17 YEARS LATER, THE CORTLANDT SUBWAY STATION REOPENS AT LAST
So is this a case of better late than never? I’m really not sure. But it brings back a lot of frustration I’d managed to forget. Last week, New York City’s forgotten subway station was finally reopened. The Cortlandt subway station has been closed since that fateful day the world changed on Sept. 11, 2001. No one has been able to use this stop in the last 17 years. So why did it take so damn long to get this done? Certainly, a lack of shame is part of the answer. The richest country in the world took 17 long years just to fix a subway station. So what was it? Management? Poor organization? Politics? Stupidity? Let’s just say yes to all of those. But Cortlandt reopens at last.
WTC CORTLANDT SUBWAY STATION REOPENS TO PUBLIC AT LAST
Now with the name WTC Cortlandt, the station opened to the public again on September 8, just over a week ago. I’d like to say that I knew about this construction travesty, but I’ve avoided going down there well, for the last 17 years. I’m already furious at the new WTC buildings. Just how do you replace the Twin Towers with something smaller? You don’t. You respond to the 9/11 attack with something even grander. But did we do that? No. We did something much smaller that made a select few in New York, New Jersey and Albany a bit richer. And now I remember it all because of this last (hopefully?) insult to injury with the WTC Cortlandt reopening.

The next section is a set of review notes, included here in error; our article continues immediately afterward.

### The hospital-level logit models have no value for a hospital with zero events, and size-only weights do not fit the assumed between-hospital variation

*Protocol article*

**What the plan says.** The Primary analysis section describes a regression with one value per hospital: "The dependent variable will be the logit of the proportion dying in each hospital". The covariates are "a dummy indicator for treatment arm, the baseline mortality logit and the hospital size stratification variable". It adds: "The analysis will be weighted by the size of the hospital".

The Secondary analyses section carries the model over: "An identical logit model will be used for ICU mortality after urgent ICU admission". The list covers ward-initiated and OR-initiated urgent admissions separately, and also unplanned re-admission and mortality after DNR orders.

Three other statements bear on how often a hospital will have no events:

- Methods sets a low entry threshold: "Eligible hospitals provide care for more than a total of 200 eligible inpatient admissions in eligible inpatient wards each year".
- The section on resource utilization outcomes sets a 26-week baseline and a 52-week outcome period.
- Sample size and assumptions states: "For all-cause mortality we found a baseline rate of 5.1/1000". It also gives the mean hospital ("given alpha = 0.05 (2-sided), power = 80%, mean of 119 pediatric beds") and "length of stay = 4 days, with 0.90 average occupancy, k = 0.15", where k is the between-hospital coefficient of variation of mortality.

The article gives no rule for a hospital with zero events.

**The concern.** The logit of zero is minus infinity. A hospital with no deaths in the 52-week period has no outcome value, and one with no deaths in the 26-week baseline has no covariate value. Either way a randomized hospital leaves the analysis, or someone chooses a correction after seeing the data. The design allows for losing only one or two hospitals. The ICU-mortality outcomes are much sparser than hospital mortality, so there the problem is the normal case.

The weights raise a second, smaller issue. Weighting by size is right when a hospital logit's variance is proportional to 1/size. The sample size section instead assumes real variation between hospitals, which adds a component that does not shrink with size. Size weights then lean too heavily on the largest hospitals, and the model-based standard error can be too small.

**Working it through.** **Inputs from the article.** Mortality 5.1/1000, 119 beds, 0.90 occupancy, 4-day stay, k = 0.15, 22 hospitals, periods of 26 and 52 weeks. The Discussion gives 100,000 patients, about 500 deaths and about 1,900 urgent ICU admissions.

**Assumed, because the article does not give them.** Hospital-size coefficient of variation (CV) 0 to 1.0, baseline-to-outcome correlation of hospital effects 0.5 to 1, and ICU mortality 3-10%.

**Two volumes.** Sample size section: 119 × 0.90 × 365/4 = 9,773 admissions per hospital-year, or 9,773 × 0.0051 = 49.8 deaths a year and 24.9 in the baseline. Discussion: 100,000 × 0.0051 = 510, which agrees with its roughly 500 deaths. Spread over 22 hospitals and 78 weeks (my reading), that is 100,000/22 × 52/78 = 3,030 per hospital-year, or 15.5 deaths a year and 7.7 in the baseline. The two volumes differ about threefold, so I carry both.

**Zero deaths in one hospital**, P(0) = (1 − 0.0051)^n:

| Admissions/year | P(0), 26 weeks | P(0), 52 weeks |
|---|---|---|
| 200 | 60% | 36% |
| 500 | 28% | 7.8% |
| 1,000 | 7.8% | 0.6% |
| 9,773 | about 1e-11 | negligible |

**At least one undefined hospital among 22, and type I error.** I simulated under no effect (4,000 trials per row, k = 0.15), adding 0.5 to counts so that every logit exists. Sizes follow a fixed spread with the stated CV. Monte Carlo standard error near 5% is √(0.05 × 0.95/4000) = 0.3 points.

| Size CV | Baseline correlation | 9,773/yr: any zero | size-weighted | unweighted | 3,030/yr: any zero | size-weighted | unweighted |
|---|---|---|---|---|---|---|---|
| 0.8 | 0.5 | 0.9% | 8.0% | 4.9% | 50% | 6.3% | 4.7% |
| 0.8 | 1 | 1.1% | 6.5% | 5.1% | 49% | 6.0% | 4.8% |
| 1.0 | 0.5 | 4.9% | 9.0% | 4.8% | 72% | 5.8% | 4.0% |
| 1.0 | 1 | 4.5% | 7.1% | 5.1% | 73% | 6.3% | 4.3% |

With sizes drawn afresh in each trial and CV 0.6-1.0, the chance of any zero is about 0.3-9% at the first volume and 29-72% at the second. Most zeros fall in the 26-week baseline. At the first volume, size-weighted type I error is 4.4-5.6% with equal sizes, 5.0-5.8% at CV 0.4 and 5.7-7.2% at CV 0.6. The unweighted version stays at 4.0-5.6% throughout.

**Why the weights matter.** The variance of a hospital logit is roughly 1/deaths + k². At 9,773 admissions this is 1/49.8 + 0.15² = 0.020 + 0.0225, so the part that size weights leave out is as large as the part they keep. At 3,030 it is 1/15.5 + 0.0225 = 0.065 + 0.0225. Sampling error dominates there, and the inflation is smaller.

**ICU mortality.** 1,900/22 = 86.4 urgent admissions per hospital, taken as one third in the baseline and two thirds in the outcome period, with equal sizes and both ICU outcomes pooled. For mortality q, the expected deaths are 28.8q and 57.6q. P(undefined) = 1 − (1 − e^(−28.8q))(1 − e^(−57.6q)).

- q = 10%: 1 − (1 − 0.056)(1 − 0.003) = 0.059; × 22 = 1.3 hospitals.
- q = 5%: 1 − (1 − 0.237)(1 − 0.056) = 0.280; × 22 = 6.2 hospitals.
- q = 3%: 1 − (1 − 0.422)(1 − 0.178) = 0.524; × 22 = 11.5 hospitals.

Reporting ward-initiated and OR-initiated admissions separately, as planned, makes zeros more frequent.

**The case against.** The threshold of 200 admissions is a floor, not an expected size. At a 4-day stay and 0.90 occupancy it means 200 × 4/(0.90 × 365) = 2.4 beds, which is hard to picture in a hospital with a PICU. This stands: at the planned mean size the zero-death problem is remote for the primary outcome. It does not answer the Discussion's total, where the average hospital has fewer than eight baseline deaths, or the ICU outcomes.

STATION FEATURES CONTEMPORARY TECHNOLOGY, MOSAICS HONORING THE LOST
So construction faced delays because of all the construction for the surrounding buildings. That’s the story, anyway. The renovation cost $181 million, giving us a completely revamped subway stop, 17 years later. The station sports a new ventilation system which will make straphangers happy in the Summer. It is also a flagship stop for handicap accessibility. So what else? You’ll also find a mosaic of the Declaration of Independence as well as the UN’s Universal Declaration of Human Rights, meant to honor all the victims from the 9/11 attack. It’s just too bad we honor human rights less now in our foreign policy than ever before. But I suppose the City wasn’t even allowed to start rebuilding the station until 2015. That’s because of the port authorities for both New York and New Jersey.
Better late than never?